explicitly not a goal.  That's why we're OK with using "bla" for Siksika
and "mus" for Creek as it is.

>> The great benefit of this approach would be that these subtags (mdl,
>> tss, fse, xml) are already the codes listed in the ISO 639-3 draft
>> for these sign languages...
> Benefit to whom?

To implementors of RFC 3066bis and RFC 3066ter.  This is, after all, a
tagging standard for computerized applications.  Is it really now a
significant goal for the tags to be human-friendly?

>> I strongly support using "sgn-" together with the proposed ISO 639-3
>> codes to create any new sign-language tags.  I volunteer to help put
>> together the registration forms, if desired.
> Then you would want to deprecate "sgn-IE" in favour of "sgn-isg", and
> I guess you will later want to deprecate that in favour of "isg"?

The first, yes, I guess so.  I still don't know how one "deprecates" a
grandfathered tag.  i don't see any mechanism for doing so

The second, I have no idea, because that depends on how Addison and Mark
intend for extended-language subtags to work.  I know the main idea is
to use them for individual languages that are part of what ISO 639-3
calls a "macrolanguage."  Sign languages are part of a "collective
language" group, which is different.  I don't know whether the intent
was to encode Dominican Sign Language as "sgn-doq" or as simply "doq"; I
assumed it was the former.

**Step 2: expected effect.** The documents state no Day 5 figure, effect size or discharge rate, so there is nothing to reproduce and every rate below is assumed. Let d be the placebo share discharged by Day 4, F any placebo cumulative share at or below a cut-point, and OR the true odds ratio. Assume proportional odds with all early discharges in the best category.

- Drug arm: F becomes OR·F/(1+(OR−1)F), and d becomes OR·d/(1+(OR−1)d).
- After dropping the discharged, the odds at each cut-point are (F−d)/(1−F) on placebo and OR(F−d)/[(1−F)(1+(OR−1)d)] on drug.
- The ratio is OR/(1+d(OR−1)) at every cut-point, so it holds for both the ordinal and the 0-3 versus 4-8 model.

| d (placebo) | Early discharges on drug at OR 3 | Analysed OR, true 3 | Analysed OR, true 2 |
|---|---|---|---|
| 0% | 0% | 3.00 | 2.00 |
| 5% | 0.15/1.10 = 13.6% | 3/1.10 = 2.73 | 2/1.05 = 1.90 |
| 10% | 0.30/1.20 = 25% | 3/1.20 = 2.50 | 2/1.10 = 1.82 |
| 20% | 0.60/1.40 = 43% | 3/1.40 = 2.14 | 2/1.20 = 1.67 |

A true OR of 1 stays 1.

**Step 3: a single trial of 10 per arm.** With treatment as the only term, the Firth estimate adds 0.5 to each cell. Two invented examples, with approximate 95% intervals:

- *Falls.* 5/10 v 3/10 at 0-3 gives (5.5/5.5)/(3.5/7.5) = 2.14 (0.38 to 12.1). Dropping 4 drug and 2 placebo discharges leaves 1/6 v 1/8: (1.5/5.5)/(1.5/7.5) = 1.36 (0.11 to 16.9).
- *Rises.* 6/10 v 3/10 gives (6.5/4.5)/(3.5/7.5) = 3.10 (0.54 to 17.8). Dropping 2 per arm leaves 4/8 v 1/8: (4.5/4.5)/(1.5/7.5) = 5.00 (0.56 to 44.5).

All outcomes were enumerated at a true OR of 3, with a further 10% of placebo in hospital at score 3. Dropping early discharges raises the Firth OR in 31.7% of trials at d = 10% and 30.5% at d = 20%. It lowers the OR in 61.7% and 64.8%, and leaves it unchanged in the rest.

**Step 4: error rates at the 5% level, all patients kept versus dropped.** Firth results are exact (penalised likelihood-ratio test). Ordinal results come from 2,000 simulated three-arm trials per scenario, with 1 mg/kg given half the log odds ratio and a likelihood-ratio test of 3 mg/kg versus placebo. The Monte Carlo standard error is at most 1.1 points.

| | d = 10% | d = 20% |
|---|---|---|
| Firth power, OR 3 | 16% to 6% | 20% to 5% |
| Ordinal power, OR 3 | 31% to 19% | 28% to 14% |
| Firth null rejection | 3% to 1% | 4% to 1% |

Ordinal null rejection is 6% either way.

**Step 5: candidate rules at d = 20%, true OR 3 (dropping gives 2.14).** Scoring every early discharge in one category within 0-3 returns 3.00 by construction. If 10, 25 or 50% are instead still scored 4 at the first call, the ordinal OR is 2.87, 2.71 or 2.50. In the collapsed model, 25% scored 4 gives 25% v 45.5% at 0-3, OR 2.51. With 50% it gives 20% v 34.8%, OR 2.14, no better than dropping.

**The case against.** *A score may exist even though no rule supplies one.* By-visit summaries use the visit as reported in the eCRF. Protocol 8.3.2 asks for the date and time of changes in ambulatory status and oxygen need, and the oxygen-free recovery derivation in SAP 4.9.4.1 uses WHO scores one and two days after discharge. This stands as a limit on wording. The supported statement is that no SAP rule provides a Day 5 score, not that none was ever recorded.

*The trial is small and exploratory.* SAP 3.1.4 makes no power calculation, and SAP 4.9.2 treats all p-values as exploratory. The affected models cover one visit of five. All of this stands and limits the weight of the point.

But if "isg" is to be an ISO standard code for Irish Sign Language, is
it really such a bad thing for it to be the standard language tag as

> And what about Signed Spoken Languages? Those also MUST have country
> codes. "sgn-eng-IE" is different from "sgn-eng-US" and *very*
> different from "sgn-eng-GB". All of those are representations of
> spoken English.

I think there should be an RFC 3066bis variant subtag, "-signed", to
cover this case.  Michael and others have already stipulated that signed
spoken languages are more like signed manifestations of a spoken
language than like true sign languages.  Signed U.S. English would be
"en-US-signed".  That should be mnemonic enough.  Or is the user
community already using "sgn-eng-US"?

> I do not relish explaining the proposed changes to the user
> community, which helped develop this scheme. I would very much like
> the scheme there to be adopted as a special case for "sgn" in RFC